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Swiss Post unveils ‘scratch and sniff’ stamps which smell like campfires

In celebration of Swiss scouts, Switzerland has unveiled a commemorative postage stamp, which smells like a campfire.

Switzerland's four commemorative stamps, including one which smells like a campfire. Image: Swiss Post
Switzerland's four commemorative stamps, including one which smells like a campfire. Image: Swiss Post

The campfire scent is released when the stamp is rubbed or scratched. 

The stamps were released on Friday, May 5th and will be available only for a limited time. 

They have been issued to commemorate the Swiss Scout Movement, a meeting of around 30,000 scouts which is set to take place in the district of Goms, Valais. 

The Movement only takes place every 14 years. 

Scratch and Sniff: The commemorative campfire stamp. Image: Swiss Post

Scratch and Sniff: The commemorative campfire stamp. Image: Swiss Post

The scouts will set up a tent city in Goms, living there from July 23rd until August 6th. 

The stamps have been released alongside three others which commemorate Swiss traditions and icons. 

One stamp features Switzerland’s William Tell along with a boy, an apple and a crossbow. 

Another celebrates Switzerland’s national parks, while the fourth features an array of Swiss flags on a red background celebrating Swiss national day on August 1st. 

The stamps are available here. 

READ MORE: Austria Post produces ‘three-ply toilet paper stamps’ to promote social distancing 

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FOOD & DRINK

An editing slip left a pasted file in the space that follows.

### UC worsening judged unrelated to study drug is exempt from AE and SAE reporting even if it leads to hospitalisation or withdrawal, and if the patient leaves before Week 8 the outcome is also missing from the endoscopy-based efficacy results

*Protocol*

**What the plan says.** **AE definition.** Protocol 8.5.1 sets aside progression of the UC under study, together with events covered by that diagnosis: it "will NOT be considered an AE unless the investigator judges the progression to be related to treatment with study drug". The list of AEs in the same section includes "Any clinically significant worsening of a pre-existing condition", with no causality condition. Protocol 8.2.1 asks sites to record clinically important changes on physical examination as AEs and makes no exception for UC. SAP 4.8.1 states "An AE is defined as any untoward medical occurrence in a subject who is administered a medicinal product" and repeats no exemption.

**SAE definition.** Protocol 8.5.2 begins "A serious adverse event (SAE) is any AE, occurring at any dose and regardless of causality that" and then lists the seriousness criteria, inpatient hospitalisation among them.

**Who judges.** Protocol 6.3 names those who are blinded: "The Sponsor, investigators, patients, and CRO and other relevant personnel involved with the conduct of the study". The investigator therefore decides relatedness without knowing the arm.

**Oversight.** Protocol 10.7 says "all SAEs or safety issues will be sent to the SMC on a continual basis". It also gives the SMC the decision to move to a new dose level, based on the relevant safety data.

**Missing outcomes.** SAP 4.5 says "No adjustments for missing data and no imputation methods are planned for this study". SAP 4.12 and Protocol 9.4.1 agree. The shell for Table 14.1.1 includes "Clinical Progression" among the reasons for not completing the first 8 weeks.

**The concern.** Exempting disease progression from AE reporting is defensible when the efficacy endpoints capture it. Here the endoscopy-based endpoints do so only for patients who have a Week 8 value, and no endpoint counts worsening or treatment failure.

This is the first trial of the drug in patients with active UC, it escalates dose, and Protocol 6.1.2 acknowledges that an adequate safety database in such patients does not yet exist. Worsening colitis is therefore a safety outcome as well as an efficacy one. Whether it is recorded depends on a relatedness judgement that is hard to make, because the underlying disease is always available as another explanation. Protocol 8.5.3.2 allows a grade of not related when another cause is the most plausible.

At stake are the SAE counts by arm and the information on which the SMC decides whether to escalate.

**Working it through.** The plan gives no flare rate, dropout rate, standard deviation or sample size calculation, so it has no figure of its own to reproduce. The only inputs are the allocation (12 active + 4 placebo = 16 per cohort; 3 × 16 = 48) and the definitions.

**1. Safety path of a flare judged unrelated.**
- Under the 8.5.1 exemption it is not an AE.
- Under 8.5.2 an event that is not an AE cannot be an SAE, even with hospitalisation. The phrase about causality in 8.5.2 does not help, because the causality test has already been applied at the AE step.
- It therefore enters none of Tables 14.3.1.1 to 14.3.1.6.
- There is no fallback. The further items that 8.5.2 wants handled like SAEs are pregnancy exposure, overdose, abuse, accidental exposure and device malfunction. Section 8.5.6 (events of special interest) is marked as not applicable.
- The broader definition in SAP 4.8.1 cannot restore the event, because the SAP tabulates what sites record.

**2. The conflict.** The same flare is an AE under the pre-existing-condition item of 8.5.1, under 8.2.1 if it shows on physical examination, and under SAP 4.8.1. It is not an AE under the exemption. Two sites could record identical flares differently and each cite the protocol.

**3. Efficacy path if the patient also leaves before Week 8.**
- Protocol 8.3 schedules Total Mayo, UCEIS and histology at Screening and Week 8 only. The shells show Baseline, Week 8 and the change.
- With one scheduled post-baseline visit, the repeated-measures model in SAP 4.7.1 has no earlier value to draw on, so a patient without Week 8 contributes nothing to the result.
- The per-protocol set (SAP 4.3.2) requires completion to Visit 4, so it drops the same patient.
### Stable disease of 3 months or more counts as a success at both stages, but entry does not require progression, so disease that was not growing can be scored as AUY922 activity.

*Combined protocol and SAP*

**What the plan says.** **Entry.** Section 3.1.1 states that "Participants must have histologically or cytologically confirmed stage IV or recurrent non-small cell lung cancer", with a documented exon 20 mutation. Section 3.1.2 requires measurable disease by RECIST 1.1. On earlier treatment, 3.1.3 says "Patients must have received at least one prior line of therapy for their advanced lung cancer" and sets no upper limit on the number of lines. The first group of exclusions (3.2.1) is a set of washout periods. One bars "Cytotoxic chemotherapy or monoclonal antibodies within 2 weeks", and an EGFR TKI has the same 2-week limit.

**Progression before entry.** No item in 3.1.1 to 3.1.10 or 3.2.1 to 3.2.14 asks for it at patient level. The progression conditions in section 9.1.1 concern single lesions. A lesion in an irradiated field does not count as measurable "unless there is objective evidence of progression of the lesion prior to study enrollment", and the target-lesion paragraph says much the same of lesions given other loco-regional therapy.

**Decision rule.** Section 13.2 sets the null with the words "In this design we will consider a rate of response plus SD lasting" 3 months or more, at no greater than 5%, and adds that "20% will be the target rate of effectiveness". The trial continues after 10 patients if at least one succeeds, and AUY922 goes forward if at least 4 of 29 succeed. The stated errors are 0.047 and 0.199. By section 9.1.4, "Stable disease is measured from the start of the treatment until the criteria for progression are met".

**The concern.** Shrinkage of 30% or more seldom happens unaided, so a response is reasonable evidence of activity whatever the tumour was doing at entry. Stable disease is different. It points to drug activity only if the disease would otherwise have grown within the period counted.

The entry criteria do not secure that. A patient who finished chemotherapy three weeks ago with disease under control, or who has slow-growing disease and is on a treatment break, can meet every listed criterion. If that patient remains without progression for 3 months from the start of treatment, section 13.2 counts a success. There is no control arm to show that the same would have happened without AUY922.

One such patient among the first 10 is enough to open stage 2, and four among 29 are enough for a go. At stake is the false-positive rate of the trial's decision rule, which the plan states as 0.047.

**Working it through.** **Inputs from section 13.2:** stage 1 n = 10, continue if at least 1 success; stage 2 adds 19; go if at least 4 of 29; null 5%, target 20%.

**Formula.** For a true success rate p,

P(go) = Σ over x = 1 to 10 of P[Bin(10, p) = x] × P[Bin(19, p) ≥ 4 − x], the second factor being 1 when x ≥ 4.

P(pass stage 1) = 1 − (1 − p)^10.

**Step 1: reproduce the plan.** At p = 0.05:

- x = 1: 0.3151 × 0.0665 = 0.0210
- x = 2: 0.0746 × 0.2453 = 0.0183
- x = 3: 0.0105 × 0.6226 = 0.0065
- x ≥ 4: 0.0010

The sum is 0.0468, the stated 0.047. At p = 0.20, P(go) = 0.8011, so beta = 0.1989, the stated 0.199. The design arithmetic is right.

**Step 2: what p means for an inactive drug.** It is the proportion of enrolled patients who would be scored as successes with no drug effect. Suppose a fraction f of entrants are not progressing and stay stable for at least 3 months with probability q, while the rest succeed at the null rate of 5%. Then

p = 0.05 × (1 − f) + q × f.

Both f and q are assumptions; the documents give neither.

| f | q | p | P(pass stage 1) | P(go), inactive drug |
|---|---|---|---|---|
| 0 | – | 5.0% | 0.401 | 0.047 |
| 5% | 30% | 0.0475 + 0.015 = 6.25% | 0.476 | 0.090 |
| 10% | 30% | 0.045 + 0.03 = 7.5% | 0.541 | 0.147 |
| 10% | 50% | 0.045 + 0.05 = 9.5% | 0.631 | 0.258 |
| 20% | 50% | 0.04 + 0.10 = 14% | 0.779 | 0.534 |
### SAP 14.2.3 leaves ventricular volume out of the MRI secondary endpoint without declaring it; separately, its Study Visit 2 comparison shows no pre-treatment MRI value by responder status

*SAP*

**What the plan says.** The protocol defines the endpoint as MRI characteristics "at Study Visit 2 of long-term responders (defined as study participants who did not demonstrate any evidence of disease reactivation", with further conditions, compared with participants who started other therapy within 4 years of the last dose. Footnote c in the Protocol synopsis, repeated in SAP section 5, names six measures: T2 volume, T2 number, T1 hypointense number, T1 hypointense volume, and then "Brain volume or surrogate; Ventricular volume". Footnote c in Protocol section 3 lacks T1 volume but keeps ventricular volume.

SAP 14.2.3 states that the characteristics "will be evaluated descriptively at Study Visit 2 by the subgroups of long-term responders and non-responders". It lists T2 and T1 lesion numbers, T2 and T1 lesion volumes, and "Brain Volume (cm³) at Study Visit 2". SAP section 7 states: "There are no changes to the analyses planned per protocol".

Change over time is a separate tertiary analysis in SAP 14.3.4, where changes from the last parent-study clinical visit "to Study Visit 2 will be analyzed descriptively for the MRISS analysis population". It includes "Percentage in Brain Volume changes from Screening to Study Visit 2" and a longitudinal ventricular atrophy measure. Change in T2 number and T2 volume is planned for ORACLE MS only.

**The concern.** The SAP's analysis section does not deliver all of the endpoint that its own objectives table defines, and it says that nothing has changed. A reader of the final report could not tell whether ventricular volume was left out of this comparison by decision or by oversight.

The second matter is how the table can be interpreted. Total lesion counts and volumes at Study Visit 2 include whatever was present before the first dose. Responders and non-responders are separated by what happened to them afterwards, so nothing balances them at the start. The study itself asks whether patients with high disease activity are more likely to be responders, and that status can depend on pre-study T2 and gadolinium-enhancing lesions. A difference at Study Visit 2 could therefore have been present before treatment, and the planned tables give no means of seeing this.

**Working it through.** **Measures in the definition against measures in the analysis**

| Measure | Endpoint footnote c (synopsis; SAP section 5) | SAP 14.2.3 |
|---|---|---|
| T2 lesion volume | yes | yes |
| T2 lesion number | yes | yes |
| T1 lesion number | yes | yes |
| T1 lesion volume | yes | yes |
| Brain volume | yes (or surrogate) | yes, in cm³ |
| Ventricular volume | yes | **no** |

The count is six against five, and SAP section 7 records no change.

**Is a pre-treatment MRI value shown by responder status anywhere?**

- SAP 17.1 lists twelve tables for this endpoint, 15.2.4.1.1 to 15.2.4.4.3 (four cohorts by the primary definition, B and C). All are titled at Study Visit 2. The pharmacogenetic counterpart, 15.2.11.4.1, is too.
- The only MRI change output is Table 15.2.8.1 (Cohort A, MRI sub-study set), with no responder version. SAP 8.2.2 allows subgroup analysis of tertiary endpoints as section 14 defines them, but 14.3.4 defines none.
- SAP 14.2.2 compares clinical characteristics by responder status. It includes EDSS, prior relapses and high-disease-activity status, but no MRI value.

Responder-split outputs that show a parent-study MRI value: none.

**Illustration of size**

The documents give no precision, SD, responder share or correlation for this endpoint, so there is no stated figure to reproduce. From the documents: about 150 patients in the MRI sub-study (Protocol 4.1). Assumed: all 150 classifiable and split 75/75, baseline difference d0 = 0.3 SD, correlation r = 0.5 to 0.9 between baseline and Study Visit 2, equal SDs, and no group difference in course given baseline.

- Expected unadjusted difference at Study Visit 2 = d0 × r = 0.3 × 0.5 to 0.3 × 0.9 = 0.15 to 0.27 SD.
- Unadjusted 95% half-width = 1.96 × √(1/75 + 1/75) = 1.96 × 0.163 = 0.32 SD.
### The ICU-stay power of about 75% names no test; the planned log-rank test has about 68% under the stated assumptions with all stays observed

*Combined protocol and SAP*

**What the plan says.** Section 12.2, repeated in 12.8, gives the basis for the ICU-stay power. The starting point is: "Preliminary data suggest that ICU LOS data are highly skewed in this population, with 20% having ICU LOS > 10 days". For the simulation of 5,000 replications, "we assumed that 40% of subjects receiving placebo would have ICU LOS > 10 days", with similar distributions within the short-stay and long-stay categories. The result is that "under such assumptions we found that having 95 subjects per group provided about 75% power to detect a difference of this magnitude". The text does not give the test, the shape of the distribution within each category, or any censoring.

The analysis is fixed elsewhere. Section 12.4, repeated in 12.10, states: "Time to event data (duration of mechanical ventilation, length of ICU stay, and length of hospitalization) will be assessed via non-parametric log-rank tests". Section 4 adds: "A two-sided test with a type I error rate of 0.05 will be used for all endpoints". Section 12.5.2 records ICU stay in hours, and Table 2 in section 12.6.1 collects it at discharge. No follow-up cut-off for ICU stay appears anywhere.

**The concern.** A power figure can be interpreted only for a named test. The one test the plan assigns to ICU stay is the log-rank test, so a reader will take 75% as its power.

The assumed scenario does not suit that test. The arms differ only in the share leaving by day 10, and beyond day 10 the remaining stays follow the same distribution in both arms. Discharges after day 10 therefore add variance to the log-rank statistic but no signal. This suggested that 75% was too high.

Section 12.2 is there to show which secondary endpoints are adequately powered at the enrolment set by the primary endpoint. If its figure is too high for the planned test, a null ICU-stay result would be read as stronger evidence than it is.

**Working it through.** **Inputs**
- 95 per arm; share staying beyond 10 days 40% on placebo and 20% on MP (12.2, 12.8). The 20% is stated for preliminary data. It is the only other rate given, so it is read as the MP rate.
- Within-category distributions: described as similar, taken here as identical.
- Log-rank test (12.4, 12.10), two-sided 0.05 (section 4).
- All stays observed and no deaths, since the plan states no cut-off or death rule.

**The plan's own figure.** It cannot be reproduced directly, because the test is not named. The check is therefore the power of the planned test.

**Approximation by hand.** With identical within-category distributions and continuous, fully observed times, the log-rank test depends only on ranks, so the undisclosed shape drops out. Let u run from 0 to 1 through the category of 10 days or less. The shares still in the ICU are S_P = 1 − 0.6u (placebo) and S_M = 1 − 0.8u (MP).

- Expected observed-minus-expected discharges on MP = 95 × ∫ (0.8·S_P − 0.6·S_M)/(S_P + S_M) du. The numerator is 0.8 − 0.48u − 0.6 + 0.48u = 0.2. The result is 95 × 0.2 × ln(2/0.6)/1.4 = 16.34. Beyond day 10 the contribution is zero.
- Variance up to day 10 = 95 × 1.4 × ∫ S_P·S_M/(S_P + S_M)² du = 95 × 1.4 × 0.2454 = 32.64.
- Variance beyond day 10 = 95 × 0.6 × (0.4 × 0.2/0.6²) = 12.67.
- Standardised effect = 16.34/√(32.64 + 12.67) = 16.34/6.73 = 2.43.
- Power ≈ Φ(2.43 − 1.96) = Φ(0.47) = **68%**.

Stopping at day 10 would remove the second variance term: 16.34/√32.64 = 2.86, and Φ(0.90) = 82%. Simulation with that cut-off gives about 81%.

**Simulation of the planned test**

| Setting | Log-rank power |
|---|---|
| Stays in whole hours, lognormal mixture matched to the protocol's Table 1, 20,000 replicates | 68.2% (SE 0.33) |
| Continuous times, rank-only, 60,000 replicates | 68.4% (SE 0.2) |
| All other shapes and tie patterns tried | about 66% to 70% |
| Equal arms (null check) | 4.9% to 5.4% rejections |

Swiss restaurant fines customers who don’t finish food

A restaurant in the Swiss canton of Aargau has started fining people for not finishing their food, although the motive isn't purely profiteering.

Swiss restaurant fines customers who don't finish food

“Casanova” Indian restaurant in the town of Baden, Aargau, charges a ‘fine’ of five francs — in addition to the bill — to customers who leave food on their plate.

The reason for doing so however is not a typical example of Swiss profiteering – and only applies to those who choose the all-you-can-eat buffet option. 

The owner, Salman Ghauri, grew up in India where a large part of the population doesn’t have enough to eat, said he wanted to remind people how good they have it.

Cost of living: How to save on groceries in Switzerland

“Food is precious in India, we don’t throw it away”, Ghauri told Swiss media, encouraging the Swiss to avoid food waste. 

In his restaurant, he serves an all-you-can-eat buffet for 20 francs, but some people pile up more food onto their plates than they can consume, and uneaten food ends up in trash.

This is why Ghauri decided charge a ‘penalty’ of anyone who doesn’t finish the food — a concept he says most of his customers support.

Ghauri, who has lived in Switzerland for 20 years, said the fine might encourage people to think a little more about what they put on their plate. 

“Some people also leave their plate half full and go back to the buffet to try another dish.”

Ghauri said that while the Swiss learn as children to eat what is served on their plates “as adults we tend to leave that aside”. 

“I find our concept good and I fully support it”. 

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